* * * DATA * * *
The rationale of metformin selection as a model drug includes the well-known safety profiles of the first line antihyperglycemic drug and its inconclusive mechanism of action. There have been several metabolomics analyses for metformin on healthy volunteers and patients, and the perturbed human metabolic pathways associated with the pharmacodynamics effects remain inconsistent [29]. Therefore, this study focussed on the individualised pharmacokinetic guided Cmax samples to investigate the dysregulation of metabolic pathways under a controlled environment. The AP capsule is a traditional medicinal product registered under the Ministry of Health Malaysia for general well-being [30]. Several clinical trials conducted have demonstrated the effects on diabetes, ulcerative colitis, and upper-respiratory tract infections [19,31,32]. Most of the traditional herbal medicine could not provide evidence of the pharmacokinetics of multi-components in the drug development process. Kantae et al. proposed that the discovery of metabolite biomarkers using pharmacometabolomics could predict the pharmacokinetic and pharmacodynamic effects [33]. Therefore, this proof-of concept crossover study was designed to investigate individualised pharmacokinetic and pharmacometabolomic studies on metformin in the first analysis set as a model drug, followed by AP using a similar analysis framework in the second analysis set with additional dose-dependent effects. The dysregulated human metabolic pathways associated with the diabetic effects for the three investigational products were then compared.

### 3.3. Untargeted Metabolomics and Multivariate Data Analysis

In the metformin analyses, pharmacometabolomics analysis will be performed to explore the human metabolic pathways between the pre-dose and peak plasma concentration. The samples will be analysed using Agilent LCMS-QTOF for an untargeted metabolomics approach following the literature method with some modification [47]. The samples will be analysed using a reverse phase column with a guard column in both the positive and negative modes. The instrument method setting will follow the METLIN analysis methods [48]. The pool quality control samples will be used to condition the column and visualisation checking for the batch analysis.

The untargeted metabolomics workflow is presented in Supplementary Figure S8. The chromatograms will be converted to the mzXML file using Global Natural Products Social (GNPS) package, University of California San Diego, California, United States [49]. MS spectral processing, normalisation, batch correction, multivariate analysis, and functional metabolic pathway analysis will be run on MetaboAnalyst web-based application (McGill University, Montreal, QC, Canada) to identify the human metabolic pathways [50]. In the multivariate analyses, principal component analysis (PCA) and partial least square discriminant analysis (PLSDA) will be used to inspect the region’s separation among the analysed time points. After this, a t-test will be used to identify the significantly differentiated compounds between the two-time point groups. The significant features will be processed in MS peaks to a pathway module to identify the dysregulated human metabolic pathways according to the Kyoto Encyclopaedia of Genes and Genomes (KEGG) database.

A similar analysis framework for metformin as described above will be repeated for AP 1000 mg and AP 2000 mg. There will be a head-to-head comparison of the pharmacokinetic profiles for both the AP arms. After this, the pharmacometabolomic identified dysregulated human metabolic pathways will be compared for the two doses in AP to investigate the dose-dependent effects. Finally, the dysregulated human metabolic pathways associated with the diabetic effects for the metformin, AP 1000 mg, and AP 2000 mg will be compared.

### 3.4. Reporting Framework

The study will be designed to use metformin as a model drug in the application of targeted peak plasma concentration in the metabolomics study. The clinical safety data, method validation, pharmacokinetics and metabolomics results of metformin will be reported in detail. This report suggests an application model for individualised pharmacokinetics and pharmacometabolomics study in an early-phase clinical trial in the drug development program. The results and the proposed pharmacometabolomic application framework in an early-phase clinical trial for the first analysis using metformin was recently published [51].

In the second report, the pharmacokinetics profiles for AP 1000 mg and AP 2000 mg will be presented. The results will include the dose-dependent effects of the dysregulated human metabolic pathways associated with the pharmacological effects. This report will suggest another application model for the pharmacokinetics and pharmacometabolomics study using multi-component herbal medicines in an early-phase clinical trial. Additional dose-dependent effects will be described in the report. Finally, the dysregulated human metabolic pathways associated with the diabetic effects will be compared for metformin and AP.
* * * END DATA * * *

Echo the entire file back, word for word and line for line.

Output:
The rationale of metformin selection as a model drug includes the well-known safety profiles of the first line antihyperglycemic drug and its inconclusive mechanism of action. There have been several metabolomics analyses for metformin on healthy volunteers and patients, and the perturbed human metabolic pathways associated with the pharmacodynamics effects remain inconsistent [29]. Therefore, this study focussed on the individualised pharmacokinetic guided Cmax samples to investigate the dysregulation of metabolic pathways under a controlled environment. The AP capsule is a traditional medicinal product registered under the Ministry of Health Malaysia for general well-being [30]. Several clinical trials conducted have demonstrated the effects on diabetes, ulcerative colitis, and upper-respiratory tract infections [19,31,32]. Most of the traditional herbal medicine could not provide evidence of the pharmacokinetics of multi-components in the drug development process. Kantae et al. proposed that the discovery of metabolite biomarkers using pharmacometabolomics could predict the pharmacokinetic and pharmacodynamic effects [33]. Therefore, this proof-of concept crossover study was designed to investigate individualised pharmacokinetic and pharmacometabolomic studies on metformin in the first analysis set as a model drug, followed by AP using a similar analysis framework in the second analysis set with additional dose-dependent effects. The dysregulated human metabolic pathways associated with the diabetic effects for the three investigational products were then compared.

### 3.3. Untargeted Metabolomics and Multivariate Data Analysis

In the metformin analyses, pharmacometabolomics analysis will be performed to explore the human metabolic pathways between the pre-dose and peak plasma concentration. The samples will be analysed using Agilent LCMS-QTOF for an untargeted metabolomics approach following the literature method with some modification [47]. The samples will be analysed using a reverse phase column with a guard column in both the positive and negative modes. The instrument method setting will follow the METLIN analysis methods [48]. The pool quality control samples will be used to condition the column and visualisation checking for the batch analysis.

The untargeted metabolomics workflow is presented in Supplementary Figure S8. The chromatograms will be converted to the mzXML file using Global Natural Products Social (GNPS) package, University of California San Diego, California, United States [49]. MS spectral processing, normalisation, batch correction, multivariate analysis, and functional metabolic pathway analysis will be run on MetaboAnalyst web-based application (McGill University, Montreal, QC, Canada) to identify the human metabolic pathways [50]. In the multivariate analyses, principal component analysis (PCA) and partial least square discriminant analysis (PLSDA) will be used to inspect the region’s separation among the analysed time points. After this, a t-test will be used to identify the significantly differentiated compounds between the two-time point groups. The significant features will be processed in MS peaks to a pathway module to identify the dysregulated human metabolic pathways according to the Kyoto Encyclopaedia of Genes and Genomes (KEGG) database.

A similar analysis framework for metformin as described above will be repeated for AP 1000 mg and AP 2000 mg. There will be a head-to-head comparison of the pharmacokinetic profiles for both the AP arms. After this, the pharmacometabolomic identified dysregulated human metabolic pathways will be compared for the two doses in AP to investigate the dose-dependent effects. Finally, the dysregulated human metabolic pathways associated with the diabetic effects for the metformin, AP 1000 mg, and AP 2000 mg will be compared.

### 3.4. Reporting Framework

The study will be designed to use metformin as a model drug in the application of targeted peak plasma concentration in the metabolomics study. The clinical safety data, method validation, pharmacokinetics and metabolomics results of metformin will be reported in detail. This report suggests an application model for individualised pharmacokinetics and pharmacometabolomics study in an early-phase clinical trial in the drug development program. The results and the proposed pharmacometabolomic application framework in an early-phase clinical trial for the first analysis using metformin was recently published [51].

In the second report, the pharmacokinetics profiles for AP 1000 mg and AP 2000 mg will be presented. The results will include the dose-dependent effects of the dysregulated human metabolic pathways associated with the pharmacological effects. This report will suggest another application model for the pharmacokinetics and pharmacometabolomics study using multi-component herbal medicines in an early-phase clinical trial. Additional dose-dependent effects will be described in the report. Finally, the dysregulated human metabolic pathways associated with the diabetic effects will be compared for metformin and AP.